Stay connected with us
around the nation »

Habitat Conservation—Why It Matters

A Message from Eileen Sobeck, Head of NOAA Fisheries 
April 14, 2014

I'm excited to celebrate my first 'Habitat Month' here at NOAA Fisheries. All month long, we'll be focusing on the critical connection between habitat and sustainable fish populations. And we'll be highlighting habitat issues and success stories from around the country. You can learn about fish returning to restored habitat, see a brand new coral species discovered on our deep-sea expeditions, and watch new videos of habitat restoration in action. But, why does habitat matter?

Habitat provides important feeding and breeding grounds for fish. Without healthy habitat, we can't sustain the fisheries that will feed Americans now and into the future. Habitat conservation is also one of the best means we have for recovering threatened and endangered species. However, many of our most valuable habitats, such as coastal wetlands, are being degraded or lost at an astounding rate. The NOAA and U.S. Fish & Wildlife Service report, “Status and Trends of Wetlands in the Coastal Watersheds of the Conterminous United States 2004-2009,” found that we lost wetlands at an average rate of 80,000 acres a year in that timeframe. Wetland loss threatens not only our nation's sustainable fisheries and protected species, but our supply of clean water, and the stability of shorelines in the face of climate change.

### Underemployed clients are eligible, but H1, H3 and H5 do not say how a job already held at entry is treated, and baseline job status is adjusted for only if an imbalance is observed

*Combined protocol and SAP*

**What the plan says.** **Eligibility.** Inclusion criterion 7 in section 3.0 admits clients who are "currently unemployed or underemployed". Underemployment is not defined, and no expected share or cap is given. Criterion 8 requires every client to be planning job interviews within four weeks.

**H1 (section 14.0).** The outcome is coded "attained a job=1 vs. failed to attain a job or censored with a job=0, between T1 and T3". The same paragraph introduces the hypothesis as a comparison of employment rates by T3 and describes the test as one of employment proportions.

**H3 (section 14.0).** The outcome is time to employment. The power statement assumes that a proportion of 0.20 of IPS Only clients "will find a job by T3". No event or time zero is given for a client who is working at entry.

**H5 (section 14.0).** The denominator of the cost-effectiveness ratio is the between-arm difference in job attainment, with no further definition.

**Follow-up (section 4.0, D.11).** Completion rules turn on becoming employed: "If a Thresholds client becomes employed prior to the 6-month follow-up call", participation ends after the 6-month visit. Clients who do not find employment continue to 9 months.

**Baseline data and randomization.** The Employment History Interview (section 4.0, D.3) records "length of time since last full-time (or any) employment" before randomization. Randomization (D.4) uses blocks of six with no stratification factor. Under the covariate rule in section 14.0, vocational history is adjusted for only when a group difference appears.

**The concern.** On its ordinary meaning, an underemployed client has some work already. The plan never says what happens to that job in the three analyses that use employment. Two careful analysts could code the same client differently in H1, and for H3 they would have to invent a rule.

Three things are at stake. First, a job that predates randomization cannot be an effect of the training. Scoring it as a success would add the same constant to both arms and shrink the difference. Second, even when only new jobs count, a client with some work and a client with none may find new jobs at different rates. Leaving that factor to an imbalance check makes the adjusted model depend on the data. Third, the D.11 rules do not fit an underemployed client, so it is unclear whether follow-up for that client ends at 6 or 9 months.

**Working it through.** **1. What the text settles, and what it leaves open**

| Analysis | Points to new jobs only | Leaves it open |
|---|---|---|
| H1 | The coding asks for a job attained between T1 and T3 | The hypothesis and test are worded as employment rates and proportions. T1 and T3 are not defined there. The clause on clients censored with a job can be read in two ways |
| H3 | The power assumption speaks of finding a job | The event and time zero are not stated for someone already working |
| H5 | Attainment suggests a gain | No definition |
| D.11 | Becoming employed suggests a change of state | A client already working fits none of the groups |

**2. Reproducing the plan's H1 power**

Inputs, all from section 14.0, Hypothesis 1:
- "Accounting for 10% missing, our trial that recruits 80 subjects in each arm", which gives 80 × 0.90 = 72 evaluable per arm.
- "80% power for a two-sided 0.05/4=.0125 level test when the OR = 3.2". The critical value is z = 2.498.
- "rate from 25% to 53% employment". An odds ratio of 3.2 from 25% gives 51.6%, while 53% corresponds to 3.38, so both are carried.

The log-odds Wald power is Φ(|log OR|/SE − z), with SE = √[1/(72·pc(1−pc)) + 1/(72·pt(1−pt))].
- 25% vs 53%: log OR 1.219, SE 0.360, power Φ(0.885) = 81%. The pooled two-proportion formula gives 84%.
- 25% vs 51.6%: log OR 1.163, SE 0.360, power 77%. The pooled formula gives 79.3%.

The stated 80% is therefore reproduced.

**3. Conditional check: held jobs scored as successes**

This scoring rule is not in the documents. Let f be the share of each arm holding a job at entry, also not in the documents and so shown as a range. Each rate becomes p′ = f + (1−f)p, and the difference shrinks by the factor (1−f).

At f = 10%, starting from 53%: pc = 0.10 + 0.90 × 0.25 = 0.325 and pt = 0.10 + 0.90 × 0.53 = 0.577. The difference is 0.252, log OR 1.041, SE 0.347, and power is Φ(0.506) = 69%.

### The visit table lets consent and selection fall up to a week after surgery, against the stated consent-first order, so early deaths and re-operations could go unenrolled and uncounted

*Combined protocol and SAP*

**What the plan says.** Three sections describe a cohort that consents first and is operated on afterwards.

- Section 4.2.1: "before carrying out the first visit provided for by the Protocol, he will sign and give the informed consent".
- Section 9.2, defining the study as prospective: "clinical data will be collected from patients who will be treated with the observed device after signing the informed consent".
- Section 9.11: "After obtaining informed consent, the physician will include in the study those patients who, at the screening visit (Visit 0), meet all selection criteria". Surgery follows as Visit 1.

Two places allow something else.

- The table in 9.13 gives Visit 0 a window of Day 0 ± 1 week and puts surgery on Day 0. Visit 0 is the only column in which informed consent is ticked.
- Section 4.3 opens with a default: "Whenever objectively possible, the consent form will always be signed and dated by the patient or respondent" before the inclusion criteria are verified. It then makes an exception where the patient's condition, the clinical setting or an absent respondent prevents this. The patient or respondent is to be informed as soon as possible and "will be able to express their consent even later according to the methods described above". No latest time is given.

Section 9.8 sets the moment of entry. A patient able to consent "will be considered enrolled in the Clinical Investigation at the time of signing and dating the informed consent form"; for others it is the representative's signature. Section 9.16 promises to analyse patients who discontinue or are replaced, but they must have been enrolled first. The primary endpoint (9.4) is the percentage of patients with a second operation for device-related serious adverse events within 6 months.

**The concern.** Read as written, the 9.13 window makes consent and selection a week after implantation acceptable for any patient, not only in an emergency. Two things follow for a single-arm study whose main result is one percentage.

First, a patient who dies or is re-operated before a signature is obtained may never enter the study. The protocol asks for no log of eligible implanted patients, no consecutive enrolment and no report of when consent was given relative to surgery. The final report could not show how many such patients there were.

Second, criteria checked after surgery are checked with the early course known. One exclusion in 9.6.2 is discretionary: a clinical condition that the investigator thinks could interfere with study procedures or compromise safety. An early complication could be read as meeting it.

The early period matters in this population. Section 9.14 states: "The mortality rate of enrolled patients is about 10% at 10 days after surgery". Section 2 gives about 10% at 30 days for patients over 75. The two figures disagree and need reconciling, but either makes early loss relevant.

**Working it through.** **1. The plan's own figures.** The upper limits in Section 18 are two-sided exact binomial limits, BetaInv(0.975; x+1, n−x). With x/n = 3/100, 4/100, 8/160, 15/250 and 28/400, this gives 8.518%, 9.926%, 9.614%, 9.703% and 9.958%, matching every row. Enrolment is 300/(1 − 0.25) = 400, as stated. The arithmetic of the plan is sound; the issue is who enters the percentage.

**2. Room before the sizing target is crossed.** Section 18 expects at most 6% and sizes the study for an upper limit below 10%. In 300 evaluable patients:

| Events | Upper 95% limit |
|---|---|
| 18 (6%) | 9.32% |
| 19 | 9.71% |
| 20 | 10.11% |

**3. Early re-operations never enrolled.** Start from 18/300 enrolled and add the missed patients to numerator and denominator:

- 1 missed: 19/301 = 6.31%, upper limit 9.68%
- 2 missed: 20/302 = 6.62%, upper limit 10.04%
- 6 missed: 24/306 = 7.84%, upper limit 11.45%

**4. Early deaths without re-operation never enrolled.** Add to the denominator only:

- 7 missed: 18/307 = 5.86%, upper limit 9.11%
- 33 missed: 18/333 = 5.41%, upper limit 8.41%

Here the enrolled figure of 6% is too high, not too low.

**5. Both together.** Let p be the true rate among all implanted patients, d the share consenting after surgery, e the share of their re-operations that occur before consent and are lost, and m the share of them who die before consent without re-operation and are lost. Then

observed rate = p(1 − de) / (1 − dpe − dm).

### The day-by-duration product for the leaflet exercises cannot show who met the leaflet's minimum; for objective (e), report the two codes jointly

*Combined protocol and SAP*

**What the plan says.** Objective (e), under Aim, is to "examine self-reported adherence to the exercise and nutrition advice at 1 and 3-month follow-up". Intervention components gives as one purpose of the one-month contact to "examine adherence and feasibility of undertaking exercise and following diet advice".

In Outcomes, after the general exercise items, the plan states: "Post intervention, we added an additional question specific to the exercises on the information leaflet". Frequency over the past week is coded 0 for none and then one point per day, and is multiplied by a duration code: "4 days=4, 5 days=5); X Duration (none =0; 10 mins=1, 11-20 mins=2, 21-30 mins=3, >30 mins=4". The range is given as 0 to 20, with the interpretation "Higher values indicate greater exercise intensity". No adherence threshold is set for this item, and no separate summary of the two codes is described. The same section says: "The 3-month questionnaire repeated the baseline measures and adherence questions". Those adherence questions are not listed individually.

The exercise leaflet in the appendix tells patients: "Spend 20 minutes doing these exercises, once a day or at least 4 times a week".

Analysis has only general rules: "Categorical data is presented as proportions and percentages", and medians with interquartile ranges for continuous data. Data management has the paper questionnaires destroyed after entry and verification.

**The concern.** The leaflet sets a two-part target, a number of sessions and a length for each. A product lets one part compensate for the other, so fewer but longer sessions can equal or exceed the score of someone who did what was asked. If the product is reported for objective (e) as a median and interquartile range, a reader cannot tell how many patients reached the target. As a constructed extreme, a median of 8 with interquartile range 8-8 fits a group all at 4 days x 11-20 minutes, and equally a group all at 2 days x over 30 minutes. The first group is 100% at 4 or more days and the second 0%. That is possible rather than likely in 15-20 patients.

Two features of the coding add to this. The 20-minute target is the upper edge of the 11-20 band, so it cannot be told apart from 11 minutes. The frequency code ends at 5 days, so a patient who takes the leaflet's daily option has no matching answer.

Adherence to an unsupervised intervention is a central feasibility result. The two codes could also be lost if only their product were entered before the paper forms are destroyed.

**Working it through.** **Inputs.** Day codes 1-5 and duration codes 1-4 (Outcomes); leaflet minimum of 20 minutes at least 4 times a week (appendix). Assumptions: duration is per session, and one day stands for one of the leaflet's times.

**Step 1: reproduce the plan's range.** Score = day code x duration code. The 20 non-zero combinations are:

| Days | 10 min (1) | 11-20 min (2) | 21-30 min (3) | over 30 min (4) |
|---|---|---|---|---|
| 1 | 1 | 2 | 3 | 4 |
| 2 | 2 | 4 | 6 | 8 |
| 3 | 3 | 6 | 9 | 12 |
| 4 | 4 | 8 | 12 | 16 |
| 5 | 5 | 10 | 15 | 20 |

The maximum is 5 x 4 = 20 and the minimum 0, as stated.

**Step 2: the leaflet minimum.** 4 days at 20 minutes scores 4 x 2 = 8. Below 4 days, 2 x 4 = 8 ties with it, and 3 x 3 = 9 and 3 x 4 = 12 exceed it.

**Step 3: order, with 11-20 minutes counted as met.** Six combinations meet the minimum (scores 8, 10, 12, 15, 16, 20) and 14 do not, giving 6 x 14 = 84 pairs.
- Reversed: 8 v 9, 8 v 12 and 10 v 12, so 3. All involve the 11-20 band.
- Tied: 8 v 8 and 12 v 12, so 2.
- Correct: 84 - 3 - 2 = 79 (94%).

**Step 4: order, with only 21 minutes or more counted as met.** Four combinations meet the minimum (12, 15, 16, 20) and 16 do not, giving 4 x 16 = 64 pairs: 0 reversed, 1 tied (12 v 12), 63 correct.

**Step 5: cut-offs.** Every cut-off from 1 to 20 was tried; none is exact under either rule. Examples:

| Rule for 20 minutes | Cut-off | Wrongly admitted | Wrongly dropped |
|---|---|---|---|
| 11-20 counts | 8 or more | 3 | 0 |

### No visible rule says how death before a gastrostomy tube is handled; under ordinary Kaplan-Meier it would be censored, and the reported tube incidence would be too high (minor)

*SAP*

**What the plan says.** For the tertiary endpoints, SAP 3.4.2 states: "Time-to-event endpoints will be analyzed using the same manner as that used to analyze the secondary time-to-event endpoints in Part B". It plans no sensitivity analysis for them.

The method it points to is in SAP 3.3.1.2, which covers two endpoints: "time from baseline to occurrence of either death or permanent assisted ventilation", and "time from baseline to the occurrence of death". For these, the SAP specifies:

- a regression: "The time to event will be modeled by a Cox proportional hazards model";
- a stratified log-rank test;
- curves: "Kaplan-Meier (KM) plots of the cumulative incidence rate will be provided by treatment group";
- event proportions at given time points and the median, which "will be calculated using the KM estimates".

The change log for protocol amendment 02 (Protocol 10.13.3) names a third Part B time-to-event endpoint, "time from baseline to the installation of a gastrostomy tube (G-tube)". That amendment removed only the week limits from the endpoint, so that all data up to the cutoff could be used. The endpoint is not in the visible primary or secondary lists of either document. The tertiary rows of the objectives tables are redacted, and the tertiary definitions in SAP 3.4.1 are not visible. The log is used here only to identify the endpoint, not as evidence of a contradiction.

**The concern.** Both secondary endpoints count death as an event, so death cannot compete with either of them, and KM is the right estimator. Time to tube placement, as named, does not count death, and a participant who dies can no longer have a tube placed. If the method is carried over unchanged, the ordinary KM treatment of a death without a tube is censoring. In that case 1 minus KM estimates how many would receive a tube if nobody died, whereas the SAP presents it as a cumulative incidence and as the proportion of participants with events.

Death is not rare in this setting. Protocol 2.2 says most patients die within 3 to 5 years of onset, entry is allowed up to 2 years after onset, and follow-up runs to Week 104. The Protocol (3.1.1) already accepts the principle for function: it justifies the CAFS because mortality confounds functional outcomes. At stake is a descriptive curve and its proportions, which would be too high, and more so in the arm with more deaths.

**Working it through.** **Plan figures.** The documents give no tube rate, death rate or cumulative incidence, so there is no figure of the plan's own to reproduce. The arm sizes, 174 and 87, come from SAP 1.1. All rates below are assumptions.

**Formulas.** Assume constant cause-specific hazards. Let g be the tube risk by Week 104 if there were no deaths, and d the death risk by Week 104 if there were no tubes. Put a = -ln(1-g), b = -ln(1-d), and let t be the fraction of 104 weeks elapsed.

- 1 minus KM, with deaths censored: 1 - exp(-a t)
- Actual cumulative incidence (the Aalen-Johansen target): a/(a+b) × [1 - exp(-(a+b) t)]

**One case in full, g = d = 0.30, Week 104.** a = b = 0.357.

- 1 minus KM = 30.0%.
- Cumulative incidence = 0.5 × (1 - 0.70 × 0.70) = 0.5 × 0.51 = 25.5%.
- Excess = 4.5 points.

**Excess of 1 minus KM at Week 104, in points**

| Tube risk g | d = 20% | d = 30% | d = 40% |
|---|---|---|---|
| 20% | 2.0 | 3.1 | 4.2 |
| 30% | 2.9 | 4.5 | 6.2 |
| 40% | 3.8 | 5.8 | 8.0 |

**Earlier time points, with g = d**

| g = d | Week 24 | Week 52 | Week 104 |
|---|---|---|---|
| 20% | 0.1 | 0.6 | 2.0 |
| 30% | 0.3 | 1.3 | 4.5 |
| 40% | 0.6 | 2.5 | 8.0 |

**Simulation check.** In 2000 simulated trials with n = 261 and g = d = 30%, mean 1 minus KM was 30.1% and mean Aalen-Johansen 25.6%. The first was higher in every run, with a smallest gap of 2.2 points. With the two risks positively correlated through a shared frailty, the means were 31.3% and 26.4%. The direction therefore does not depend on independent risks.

Through NOAA's Habitat Blueprint, we are pooling all available resources to target habitat conservation where our fisheries need it most and taking action in priority habitats. This year, we've announced four new Habitat Focus Areas—two in the Pacific Islands and two in the Great Lakes—where we'll be focusing our efforts to address the challenges of coastal and marine habitat loss and degradation. Please join us online and learn more about NOAA's ongoing work and successes related to habitat conservation and restoration.

Eileen Sobeck
Assistant Administrator for NOAA Fisheries